>> would be
>> the correct way forward.  I think the change would make technical 
>> sense
>> and it will bring the Windows names into alignment with the 
>> specification.
>> This of course would mean deprecating all the existing names.  I am 
>> very
>> interested to see if you agree with this position, or if you think 
>> that
>> this might not be the smartest move to do at this time.
>>
>> Thanks
>> Drew
>>
>>
>>
>>
>>> -----Original Message-----
>>> From: Buttner, Drew [mailto:[hidden email]]
>>> Sent: Monday, May 18, 2009 7:43 AM
>>> To: cpe-discussion-list CPE Community Forum
>>> Subject: [CPE-DISCUSSION-LIST] Microsoft OS Naming Issue
>>>
>>> ** reply by Friday June 5th **
>>>
>>> The creation of CPE Names for the different Microsoft operating 
>>> systems
>>> has been a source of discussion since the beginning of CPE.  In 
>>> October
>>> 2007 the issue was discussed in depth and it was decided to that 
>>> these
>>> names should be based off of the commonly known marketing names.  We
>>> have tried this approach for the past year and a half but some 
>>> issues
>>> still remain.
>>>
>>> We are realizing that names based off the marketing names are hard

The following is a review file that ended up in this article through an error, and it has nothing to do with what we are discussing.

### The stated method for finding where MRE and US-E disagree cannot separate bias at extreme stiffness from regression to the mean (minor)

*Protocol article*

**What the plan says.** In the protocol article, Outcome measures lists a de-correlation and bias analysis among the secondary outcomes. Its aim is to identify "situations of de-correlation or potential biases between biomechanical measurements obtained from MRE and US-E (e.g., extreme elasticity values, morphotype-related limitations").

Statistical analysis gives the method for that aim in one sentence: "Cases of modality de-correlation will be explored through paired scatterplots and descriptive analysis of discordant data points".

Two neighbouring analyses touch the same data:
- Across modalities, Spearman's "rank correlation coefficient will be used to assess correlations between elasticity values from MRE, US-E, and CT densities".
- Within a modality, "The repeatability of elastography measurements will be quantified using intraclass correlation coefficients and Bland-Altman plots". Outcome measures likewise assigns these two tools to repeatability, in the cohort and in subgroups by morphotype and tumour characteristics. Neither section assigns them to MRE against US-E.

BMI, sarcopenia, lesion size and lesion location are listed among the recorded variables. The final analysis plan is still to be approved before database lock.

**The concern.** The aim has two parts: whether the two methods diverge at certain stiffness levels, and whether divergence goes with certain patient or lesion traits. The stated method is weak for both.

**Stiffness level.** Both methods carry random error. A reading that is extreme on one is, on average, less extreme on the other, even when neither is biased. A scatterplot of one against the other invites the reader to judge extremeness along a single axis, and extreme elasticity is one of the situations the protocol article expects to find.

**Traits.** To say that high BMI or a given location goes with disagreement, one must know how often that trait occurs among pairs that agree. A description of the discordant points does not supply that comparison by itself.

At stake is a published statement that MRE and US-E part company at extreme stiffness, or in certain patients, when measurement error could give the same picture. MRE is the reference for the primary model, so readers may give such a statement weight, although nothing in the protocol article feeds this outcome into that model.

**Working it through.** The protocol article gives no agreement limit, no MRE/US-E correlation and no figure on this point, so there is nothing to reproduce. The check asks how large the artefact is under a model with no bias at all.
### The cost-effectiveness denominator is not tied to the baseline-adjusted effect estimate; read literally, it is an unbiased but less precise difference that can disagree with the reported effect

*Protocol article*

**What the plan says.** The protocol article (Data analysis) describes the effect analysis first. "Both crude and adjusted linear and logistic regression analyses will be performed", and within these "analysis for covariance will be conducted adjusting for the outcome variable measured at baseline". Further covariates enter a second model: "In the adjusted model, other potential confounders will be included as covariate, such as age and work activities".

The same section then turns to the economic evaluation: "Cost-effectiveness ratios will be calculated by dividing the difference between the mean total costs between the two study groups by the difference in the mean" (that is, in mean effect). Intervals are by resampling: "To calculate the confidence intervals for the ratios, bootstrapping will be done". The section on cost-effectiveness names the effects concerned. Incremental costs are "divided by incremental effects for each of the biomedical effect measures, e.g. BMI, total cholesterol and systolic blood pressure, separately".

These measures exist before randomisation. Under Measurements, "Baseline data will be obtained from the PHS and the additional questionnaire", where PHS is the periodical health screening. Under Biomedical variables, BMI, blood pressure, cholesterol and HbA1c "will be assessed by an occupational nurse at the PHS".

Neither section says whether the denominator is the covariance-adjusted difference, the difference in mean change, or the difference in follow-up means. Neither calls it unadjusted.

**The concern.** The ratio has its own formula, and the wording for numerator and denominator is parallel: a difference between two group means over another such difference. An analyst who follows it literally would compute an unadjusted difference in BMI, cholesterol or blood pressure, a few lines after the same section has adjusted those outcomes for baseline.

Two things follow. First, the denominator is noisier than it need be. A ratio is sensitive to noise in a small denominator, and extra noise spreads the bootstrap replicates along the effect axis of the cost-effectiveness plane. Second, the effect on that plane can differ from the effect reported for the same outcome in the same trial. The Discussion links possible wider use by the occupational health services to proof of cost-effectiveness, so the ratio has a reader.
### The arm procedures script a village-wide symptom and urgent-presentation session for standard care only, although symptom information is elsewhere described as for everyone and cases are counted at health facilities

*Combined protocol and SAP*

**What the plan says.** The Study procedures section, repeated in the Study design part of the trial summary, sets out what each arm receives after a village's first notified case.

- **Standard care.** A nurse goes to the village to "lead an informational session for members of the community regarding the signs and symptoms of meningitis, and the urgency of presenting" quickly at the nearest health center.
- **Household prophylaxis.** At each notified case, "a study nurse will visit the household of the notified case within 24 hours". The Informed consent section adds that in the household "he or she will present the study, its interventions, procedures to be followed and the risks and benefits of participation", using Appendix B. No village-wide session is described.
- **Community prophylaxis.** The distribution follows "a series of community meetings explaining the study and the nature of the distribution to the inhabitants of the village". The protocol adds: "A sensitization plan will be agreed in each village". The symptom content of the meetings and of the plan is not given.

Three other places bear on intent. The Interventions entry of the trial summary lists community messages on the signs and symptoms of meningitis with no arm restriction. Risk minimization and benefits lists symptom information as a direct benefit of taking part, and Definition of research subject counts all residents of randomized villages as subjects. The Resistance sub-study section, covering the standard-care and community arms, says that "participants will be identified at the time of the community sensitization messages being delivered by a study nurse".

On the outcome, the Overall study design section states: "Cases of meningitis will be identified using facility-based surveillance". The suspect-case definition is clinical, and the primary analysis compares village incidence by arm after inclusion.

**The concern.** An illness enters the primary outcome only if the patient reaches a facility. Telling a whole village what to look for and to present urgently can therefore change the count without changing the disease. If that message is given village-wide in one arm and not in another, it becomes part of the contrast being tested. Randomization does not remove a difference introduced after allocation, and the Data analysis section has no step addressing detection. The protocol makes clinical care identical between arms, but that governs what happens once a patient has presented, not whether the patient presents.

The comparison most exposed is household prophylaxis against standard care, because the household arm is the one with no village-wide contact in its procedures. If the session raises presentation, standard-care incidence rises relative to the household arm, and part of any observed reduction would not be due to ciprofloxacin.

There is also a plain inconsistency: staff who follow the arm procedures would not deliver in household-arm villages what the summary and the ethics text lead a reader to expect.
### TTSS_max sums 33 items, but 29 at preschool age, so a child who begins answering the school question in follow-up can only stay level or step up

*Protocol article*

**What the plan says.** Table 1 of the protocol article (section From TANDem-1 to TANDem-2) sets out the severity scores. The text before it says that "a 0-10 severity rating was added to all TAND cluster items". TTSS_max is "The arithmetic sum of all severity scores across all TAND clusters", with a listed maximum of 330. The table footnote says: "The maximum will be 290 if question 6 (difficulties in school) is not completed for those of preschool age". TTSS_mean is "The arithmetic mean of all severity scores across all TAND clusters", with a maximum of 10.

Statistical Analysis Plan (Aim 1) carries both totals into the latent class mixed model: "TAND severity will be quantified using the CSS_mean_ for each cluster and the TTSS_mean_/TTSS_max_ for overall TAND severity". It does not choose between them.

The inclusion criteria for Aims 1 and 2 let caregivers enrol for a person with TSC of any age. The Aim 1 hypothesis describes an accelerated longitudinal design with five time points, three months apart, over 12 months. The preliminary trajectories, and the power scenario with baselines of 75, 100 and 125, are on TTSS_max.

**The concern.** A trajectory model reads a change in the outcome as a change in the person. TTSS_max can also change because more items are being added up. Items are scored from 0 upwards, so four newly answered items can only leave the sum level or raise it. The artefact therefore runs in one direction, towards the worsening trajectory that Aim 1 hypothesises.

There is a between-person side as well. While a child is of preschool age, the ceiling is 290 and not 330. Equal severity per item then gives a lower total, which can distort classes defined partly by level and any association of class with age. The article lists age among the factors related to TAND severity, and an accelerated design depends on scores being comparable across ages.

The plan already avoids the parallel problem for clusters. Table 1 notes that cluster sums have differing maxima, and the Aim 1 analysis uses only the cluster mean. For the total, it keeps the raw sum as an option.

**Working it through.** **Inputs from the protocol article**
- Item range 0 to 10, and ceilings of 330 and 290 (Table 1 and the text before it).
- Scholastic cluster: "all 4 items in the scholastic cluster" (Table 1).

>>> to
>>> manage as marketing  names change frequently.  Marketing names 
>>> also lead
>>> to incorrect CPE Matching as a marketing name may stay the same 
>>> but the
>>> underlying code may change.  Or the marketing name may change even 
>>> if
>>> the code doesn't.
>>>
>>> I'd like to formally bring this up this issue to the CPE community 
>>> again
>>> and make sure we are still going down the correct path.  
>>> Obviously, one
>>> option will be to keep going down the current path.  But other 
>>> options
>>> would require changes to the current names.  This would mean a lot 
>>> of
>>> depreciation and potential vendor work to readjust their mapping.  
>>> The
>>> costs of this change may not be worth the benefits.  Unfortunately 
>>> I do
>>> not see the issues and/or discussions surrounding Microsoft names
>>> subsiding until we fix the root of the problem.  So at some point I